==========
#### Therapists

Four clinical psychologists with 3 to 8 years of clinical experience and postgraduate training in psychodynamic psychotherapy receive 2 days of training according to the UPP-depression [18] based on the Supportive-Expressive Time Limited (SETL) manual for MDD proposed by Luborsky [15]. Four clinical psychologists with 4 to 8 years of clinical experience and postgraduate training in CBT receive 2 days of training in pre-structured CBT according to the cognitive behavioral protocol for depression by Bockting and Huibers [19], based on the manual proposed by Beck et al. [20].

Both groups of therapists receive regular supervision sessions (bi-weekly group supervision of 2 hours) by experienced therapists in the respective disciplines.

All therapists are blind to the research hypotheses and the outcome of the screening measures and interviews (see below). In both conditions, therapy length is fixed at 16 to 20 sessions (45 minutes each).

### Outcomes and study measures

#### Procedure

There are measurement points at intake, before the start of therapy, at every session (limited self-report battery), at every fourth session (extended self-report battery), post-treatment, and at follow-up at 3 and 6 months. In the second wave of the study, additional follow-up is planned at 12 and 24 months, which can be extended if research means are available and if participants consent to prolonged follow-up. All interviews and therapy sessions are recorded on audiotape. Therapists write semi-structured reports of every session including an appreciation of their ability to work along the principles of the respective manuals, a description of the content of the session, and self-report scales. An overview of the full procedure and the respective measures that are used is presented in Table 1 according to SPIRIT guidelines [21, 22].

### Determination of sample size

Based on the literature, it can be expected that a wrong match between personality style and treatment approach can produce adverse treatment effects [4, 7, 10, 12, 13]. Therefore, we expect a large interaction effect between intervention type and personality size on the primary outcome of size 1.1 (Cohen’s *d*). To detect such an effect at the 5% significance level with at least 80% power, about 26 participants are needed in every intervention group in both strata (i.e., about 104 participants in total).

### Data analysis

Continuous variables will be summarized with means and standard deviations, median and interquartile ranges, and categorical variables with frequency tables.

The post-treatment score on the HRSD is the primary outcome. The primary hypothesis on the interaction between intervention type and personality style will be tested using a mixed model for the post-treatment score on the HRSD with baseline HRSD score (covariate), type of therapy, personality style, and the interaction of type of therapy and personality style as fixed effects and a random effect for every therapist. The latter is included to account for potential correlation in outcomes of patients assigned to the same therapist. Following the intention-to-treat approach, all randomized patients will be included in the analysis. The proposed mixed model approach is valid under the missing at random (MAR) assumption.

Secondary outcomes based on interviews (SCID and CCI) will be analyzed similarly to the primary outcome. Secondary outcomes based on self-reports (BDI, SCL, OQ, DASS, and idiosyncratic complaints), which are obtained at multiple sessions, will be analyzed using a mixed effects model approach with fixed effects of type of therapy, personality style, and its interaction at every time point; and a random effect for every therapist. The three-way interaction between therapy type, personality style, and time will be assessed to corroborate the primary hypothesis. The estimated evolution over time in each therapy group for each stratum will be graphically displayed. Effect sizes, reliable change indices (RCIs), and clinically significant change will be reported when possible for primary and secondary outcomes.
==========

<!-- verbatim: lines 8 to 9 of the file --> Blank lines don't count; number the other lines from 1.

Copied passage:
### Determination of sample size

Based on the literature, it can be expected that a wrong match between personality style and treatment approach can produce adverse treatment effects [4, 7, 10, 12, 13]. Therefore, we expect a large interaction effect between intervention type and personality size on the primary outcome of size 1.1 (Cohen’s *d*). To detect such an effect at the 5% significance level with at least 80% power, about 26 participants are needed in every intervention group in both strata (i.e., about 104 participants in total).